Marcos Bretón

Opinion: Immigration talk is simple; the issue is not

In an address to the nation last week, President Barack Obama said he wants to deport “felons, not families.”

It was a signature line Obama used to justify changing federal immigration policies through an executive order – a move meant to spare nearly 5 million undocumented immigrants from deportation. Many of these are parents of legal residents. Meanwhile, thieves, rapists and other lawbreakers will continue to be deported.

Obama’s words sound good, but little in immigration law or policy is that straightforward.

We know all too well in Sacramento that criminals can get deported multiple times and then return to the U.S. to commit even more heinous crimes.

Two law enforcement officers – one from Sacramento County, one from Placer County – were killed last month and an undocumented immigrant with a lengthy rap sheet and more than one deportation on his record has been charged with the crimes.

The shooting deaths of those officers prompted Sacramento County Sheriff Scott Jones to record a video plea directed at Obama last week that was critical of the president while imploring him to “do something” to pass comprehensive immigration reform.

By his own account, Jones took a lot of heat for calling out Obama directly.

Having talked with Jones last week, there is no doubting his sincerity. He just lost a brother officer horribly gunned down, without warning, on a sunny weekday morning.

Jones is trying to be there for the widow of Deputy Danny Oliver, a popular, longtime fixture in his department. Jones is trying to lift the spirits of Oliver’s grieving partner and fellow deputies while also doing right by a Placer County Sheriff’s Department mourning the loss of Detective Michael Davis Jr.

“If I didn’t do anything … I would have looked back with regret that I didn’t use the platform I was given by the voters of Sacramento County,” Jones said.

More than anything, Jones faults Obama for not using his executive authority to move federal prosecutors toward more aggressive prosecutions and incarcerations of undocumented immigrants who commit crimes in the U.S.

The implication is that more aggressive prosecution of undocumented immigrants might have prevented the Oct. 24 crime spree allegedly carried out by Luis Enrique Monroy-Bracamontes, a Mexican national deported twice for crimes committed in the U.S., once as far back as 1997.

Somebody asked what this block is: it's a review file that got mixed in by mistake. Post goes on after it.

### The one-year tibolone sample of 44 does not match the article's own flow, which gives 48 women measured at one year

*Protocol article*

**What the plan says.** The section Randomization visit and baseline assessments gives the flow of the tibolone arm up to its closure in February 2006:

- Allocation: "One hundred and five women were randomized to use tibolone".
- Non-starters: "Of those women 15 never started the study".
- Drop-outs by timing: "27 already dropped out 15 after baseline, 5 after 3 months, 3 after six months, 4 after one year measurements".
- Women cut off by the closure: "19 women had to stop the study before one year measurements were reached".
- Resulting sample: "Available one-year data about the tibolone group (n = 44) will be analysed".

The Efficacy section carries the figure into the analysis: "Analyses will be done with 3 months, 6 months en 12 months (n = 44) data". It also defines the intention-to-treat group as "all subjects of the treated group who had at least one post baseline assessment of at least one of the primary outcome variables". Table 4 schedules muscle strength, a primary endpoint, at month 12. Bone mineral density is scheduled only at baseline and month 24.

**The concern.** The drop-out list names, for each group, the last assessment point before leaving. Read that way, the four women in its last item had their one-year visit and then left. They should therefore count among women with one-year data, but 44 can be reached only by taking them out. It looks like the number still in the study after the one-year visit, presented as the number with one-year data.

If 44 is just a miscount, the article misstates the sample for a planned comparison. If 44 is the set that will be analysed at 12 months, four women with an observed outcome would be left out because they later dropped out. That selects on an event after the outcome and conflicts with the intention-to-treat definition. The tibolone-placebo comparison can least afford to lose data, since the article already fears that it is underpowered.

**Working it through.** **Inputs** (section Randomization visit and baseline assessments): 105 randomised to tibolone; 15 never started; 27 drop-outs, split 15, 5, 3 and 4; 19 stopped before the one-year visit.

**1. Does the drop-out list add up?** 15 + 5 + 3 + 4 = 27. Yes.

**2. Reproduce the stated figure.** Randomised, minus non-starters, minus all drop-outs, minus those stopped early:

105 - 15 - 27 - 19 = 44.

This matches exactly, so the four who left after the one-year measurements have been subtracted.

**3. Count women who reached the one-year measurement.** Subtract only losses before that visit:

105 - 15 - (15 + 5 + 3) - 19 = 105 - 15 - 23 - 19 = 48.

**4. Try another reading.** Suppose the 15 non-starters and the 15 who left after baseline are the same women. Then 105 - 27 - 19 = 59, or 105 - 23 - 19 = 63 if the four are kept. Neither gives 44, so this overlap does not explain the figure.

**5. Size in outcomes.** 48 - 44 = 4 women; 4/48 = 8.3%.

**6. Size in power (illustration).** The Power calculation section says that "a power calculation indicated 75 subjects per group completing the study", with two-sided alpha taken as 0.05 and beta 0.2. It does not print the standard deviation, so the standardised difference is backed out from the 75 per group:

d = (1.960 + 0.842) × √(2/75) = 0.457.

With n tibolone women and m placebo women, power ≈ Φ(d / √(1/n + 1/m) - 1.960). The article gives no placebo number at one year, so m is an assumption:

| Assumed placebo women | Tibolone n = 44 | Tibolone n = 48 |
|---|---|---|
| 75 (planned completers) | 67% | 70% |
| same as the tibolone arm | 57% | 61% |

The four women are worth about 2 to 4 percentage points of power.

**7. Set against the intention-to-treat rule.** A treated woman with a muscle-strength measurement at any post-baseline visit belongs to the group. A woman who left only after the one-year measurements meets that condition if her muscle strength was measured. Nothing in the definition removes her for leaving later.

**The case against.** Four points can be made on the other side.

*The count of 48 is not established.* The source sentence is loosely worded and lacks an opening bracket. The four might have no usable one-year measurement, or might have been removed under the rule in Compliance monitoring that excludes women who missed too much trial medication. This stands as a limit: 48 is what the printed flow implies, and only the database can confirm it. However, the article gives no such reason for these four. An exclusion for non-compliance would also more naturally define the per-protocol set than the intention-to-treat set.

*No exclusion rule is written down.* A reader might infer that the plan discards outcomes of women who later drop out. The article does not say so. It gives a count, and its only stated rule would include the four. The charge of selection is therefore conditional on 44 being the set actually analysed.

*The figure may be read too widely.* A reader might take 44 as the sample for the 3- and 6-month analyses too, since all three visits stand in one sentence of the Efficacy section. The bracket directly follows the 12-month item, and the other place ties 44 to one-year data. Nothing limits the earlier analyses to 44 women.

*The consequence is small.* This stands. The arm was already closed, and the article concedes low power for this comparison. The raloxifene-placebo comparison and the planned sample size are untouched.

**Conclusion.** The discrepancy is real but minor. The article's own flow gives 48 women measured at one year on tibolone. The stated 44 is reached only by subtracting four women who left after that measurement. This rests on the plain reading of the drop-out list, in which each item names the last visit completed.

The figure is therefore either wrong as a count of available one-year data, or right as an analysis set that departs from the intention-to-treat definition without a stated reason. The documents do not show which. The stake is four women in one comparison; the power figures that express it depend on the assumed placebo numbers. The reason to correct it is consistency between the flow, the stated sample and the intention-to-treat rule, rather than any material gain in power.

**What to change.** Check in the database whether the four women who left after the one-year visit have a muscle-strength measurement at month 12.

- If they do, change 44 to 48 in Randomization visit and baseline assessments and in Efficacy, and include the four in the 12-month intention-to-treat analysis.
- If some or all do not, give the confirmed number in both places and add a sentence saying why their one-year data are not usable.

“He’s a felon returning to our county,” said Jones of the suspect. “He should be held to account.”

Like Obama’s, Jones’ words are well intentioned.

But again, nothing in current immigration law or policy is that clear-cut.

The fact is that Monroy-Bracamontes was prosecuted and incarcerated and deported – twice. He was not treated hospitably by the U.S. government.

Even Jones admits that Monroy-Bracamontes was “nothing special” before allegedly killing two peace officers and terrorizing a region before being arrested. Prosecutors make choices, and this man, based on his prior crimes, would have fallen into a gray area – one where he wasn’t at the bottom or the top of prosecutorial priorities. Such men are generally quickly deported.

Jones wants the feds to be tougher now, but the fact is that since Monroy-Bracamontes was originally deported, the feds have made returning more difficult for men like him.

A report from the Washington, D.C.-based Pew Research Center recently cited stepped-up measures that include expedited removals. Those measures, implemented by the Border Patrol since 2005, include a variety of strategies.

“These include criminally charging immigrants apprehended at the border with unlawful reentry and increasing the use of expedited removals (which do not require a judicial review),” according to the report. “And for those immigrants who are apprehended at the border and removed, the Border Patrol has used remote repatriation as an additional strategy, sending deported immigrants to border ports many miles away from where they were apprehended. … These strategies are intended to break the smuggling cycle and deter an apprehended immigrant from attempting further illegal entries into the U.S.”

Jones wants the increased border security as part of immigration reform, but the fact is the border security has been greatly increased in the last decade. The Obama administration spends roughly $18 billion a year on border enforcement, more than all other federal law enforcement agencies combined, according to the nonpartisan Migration Policy Institute.

Already, more of the 2,000-mile Mexican border is under surveillance than ever before with a greatly enhanced Border Patrol, surveillance drones and other militarized enforcement tactics.

Was Jones wrong to speak out against Obama? No. Considering what he and his department have endured, he has every right to feel frustrated with a broken immigration system.

The irony is that Obama and Jones agree on the essence of immigration reform. “A pathway to citizenship, a work program, a visa program, I’m a fan of all of those,” Jones told me. He also said he believes the majority of undocumented immigrants are hardworking people just trying to make lives for themselves. “The undocumented population is not committing crimes at a higher rate,” Jones said.

Ultimately, Jones’ criticism of Obama is more poignant than pointed. If more Republicans agreed with Jones on a pathway to citizenship for the undocumented, Obama might have signed immigration reform into law by now.

What’s less clear is whether this would have changed the tragic events that inspired Jones to reach out to Obama in the first place.

Call The Bee’s Marcos Breton, (916) 321-1096.